instruere...inlustrare...delectare Disputations

Friday, July 13, 2012

St. Alphonsus and The Christian Remembrancer, pt. 2

Having established that "theologians universally say" that "to exhibit externally some sign which does not correspond with the object as understood by the speaker...[with] the intention to deceive" is contrary to the natural law, the author of The Dublin Review article (after some words on the destructive effects of lying) moves on to the question of equivocation and mental reservation:
 It is to be observed, that in order to constitute moral truth a virtue, three conditions are necessary, proper time, proper place, and proper manner. It follows, then, that there may be occasions when not only are we not bound to speak the truth, but when to do so would be positive sin, as for example, would be the case were a priest to betray knowledge gained in the confessional, or were any one to reveal a secret told in confidence, or publish the faults of his neighbour. Hence it is plain that a person may be placed in circumstances of very great difficulty, where, on the one hand he is bound not to tell a lie, and on the other to prevent the discovery of his secret. In such cases as these Catholic theologians allow the use of equivocation and non-pure mental restriction, in order that is to satisfy the demands of justice, good faith, and charity. Another reason (less forcible perhaps, but yet not to be despised) is, that without some such doctrine it is impossible to explain certain facts and sayings to be found in Holy Scripture, instances of which will be given hereafter.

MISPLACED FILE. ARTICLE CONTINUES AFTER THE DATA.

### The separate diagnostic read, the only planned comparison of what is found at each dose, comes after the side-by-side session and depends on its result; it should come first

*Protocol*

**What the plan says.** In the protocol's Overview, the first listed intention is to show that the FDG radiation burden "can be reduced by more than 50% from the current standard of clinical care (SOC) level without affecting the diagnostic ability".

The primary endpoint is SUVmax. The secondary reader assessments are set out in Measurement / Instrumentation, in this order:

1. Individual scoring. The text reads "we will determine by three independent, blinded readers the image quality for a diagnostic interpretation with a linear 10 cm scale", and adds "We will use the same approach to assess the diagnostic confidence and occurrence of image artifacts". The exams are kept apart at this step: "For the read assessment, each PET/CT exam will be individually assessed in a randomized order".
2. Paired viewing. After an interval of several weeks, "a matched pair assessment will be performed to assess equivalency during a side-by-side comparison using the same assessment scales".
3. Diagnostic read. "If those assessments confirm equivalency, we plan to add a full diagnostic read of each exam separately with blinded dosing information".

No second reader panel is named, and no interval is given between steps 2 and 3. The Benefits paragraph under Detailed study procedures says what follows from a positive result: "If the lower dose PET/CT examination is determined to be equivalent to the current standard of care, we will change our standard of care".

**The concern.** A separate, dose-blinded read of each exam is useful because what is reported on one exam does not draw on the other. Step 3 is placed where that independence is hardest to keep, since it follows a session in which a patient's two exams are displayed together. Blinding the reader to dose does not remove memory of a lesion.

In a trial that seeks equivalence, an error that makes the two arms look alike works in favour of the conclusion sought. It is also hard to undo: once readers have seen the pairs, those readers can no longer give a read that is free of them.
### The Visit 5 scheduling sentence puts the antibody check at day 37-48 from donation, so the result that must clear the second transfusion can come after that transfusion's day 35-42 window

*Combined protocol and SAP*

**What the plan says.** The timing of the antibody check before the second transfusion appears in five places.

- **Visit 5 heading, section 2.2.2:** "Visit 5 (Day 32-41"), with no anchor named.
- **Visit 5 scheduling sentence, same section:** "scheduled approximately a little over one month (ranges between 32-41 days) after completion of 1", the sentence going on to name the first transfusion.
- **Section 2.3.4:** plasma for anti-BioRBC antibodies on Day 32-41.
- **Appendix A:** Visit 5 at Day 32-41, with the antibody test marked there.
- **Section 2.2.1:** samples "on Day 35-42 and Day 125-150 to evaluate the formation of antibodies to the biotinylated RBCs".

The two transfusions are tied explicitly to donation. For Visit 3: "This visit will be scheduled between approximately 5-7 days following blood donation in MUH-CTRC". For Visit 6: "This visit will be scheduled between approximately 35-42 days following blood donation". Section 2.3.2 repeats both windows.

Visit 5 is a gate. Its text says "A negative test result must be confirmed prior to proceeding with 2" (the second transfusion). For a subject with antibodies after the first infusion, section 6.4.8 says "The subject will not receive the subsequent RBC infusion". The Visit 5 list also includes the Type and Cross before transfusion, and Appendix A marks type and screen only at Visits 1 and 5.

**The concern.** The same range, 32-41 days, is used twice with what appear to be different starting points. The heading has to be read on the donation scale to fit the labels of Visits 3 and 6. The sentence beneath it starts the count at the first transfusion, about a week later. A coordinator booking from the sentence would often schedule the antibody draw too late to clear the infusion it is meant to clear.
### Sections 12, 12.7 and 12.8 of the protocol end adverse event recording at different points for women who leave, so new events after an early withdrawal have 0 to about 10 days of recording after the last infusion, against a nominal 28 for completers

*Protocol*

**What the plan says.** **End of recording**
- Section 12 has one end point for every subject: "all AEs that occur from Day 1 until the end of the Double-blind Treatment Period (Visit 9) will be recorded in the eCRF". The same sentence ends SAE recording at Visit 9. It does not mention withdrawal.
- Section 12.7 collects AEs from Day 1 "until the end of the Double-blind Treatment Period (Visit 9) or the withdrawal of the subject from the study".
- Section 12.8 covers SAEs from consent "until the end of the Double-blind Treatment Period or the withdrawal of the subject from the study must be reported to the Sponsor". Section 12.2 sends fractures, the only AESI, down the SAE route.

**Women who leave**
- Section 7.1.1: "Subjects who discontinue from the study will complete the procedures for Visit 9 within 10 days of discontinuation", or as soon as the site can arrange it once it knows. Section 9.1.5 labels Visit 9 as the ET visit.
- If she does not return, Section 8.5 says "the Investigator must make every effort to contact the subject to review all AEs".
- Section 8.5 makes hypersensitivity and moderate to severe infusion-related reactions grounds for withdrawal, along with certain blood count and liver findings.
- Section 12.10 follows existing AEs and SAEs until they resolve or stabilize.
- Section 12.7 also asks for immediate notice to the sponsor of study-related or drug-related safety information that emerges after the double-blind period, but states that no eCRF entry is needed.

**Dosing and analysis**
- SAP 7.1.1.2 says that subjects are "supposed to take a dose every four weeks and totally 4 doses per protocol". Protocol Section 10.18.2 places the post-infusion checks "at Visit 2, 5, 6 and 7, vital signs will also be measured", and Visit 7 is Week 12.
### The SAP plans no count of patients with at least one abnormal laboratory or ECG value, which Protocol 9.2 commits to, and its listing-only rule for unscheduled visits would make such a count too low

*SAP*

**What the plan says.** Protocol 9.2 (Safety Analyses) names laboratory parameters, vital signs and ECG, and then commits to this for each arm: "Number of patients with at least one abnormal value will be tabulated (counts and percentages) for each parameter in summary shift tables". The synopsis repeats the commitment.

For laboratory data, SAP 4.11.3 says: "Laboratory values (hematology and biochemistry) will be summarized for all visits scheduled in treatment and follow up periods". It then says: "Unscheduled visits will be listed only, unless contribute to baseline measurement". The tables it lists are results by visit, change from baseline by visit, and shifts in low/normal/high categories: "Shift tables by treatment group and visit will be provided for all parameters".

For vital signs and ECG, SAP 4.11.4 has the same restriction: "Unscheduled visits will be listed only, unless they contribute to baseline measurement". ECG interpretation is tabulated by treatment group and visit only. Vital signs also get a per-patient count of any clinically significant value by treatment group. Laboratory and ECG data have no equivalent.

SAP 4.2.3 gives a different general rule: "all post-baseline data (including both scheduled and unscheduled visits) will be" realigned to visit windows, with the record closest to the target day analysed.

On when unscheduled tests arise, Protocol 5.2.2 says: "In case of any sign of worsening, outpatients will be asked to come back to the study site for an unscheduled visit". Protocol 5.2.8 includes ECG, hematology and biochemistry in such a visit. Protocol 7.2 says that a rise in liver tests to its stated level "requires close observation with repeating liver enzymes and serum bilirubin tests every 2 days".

Here I would observe the order followed: 1) consideration of the virtue of truthfulness; 2) consideration of the vice of lying as directly opposed to truthfulness; 3) consideration of the nature of the evil of lying; and only then, 4) consideration of hard practical cases; and 5) consideration of Scriptural examples. The last two considerations do not change the conclusions of the first three, they add to them.

To define terms:
Equivocation: "a word or proposition representing more than one meaning"
Discoverable equivocation: "the meaning intended by the speaker is capable of being discovered either from the common use of the word in its various significations, or from circumstances which serve to indicate in what sense it is used"
Indiscoverable equivocation: "the words are so fixed by usage or circumstance to one meaning, as to render any other inappreciable, but which yields a true sense when taken in connection with something else"
Mental restriction: "a sentence, the wording of which, regarded in itself, represents a false meaning"
Pure mental restriction: "the reservation cannot, from the circumstances, or other external indications, be discovered"
Non-pure mental restriction: "the reservation is discoverable under the circumstances"
That's a lot of distinguishing, but Innocent XI's Sanctissimnus Dominus simplified the picture:
All indeterminable equivocations and pure mental reservations are absolutely forbidden, because they are mere lies.
 The question becomes, what can be said about discoverable equivocations and non-pure mental restrictions?